I’ve been off work for the past week (using up some, but not all, of my outstanding holiday) and, last weekend, after buying a sheet of 18mm ply on the Friday, I decided I would try to make the most of these five-days with some time in the workshop, constructing the base cabinet for my table saw/router table station. At the time of writing this, I have most of the work done but, there’s still much to do and I feel that I could’ve organised my time and made better progress (ie. finishing the whole thing earlier in the week).
Working with two half-sheets (4ft x 4ft) was quite easy, especially once setup on my knock-down cutting table on my saw horses. I don’t know how I ever managed without one before! One the larger cuts were made (for the base and both sides), I could bring the leftovers in to the workshop and make the narrower rips on my table saw.
If we have a brief recap of the design for this unit:
…We can see that I’ve designed it so that the top, back and shelf are made up in a ‘frame-without-panel’ construction, which allows me to be more economical with my materials; meaning that I can get everything I need from this one sheet of plywood. Also, as I intend for the dust from both the saw and router to fall down in to a kind of hopper, this is less wasteful than cutting two large rectangles from a larger sheet to create the top.
So, I was left with nothing wider than 150mm/6in to rip on my table saw. Cutting with the grain is fine. Even with a 40t blade (I haven’t seen anything much finer, in 210mm diameter), there are no obvious signs of the face veneers splintering. Some of my initial offcuts had ‘short-grain’ though, where it runs across the shorter dimension of the board. Ripping this on my table saw (which doesn’t have a scoring blade and won’t easily allow you to fit a zero-clearance insert without prior modification) left some of my components with some quite horrendous signs of breakout or chipout, with severe splintering of the fibres:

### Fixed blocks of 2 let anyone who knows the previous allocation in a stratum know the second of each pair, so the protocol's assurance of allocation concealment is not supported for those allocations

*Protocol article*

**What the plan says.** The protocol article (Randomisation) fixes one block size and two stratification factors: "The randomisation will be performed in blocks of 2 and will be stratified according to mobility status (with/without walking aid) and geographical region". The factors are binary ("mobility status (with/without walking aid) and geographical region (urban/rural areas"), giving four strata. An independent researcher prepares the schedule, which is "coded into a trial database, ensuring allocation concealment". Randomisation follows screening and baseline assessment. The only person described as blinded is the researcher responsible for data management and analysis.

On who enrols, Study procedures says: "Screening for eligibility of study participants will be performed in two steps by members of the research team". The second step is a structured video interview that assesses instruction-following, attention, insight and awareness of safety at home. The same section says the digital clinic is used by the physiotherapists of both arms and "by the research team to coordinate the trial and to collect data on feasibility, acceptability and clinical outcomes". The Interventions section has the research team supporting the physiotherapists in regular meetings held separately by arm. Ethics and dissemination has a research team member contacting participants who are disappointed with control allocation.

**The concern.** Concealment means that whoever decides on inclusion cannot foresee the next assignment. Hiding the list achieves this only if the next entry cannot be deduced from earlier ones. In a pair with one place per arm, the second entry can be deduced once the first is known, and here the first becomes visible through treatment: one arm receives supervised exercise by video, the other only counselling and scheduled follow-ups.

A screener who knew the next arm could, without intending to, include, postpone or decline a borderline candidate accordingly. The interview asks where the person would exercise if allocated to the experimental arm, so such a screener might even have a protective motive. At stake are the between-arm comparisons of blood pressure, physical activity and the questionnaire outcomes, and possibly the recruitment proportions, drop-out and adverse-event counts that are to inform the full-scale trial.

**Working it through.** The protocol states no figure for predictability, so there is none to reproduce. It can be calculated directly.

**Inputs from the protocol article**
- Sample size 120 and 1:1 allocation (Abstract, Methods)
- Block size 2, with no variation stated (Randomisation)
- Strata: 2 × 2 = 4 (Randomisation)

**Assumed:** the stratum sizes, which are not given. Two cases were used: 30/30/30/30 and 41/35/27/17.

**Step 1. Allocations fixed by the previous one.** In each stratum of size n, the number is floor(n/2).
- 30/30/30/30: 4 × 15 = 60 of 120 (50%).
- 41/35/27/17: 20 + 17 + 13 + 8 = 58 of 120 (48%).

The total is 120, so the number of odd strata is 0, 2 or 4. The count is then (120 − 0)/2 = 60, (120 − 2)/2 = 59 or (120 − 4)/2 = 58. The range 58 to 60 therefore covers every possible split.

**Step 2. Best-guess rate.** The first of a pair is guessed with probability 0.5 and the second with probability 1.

It’s not the end of the world on a job like this (for the workshop) and, for the back and shelf, I could hide at least one edge inside a rebate or groove. For more important work, I would place a thin sheet of MDF on the table saw’s surface and feed it partially through the blade, which would effectively give that zero-clearance effect, where the fibres underneath your board cannot be severed, due to the additional support right up to the blade. At some point, I may even look at modifying my saw (the top is only aluminium) so that I can fit replaceable and disposable inserts around the blade – that would also prevent thin slices from falling down below the saw blade.
By the way – if you ever intend to cross-cut plywood on a sliding compound mitre saw (SCMS) then, you may be interested in watching this short video, which I uploaded last week.
As I was building this unit and completing the necessary glue-ups (of the front, shelf and back) leading up to the final assembly of the cabinet, I began to realise that this new unit probably wasn’t going to save me as much floor space as I had hoped… At least now though, I can see why people like table saws so much – on a machine where you can lower the blade below the top surface; by removing the crown guard, you have another space for assembly work! 😉
Each frame was reinforced with biscuits joints (No.20s) in all the right places. If I’d have invested in a pocket joint jig earlier this year (I was going to but, cannot now remember why I didn’t…) then, I may not have needed to use sash cramps here! 🙄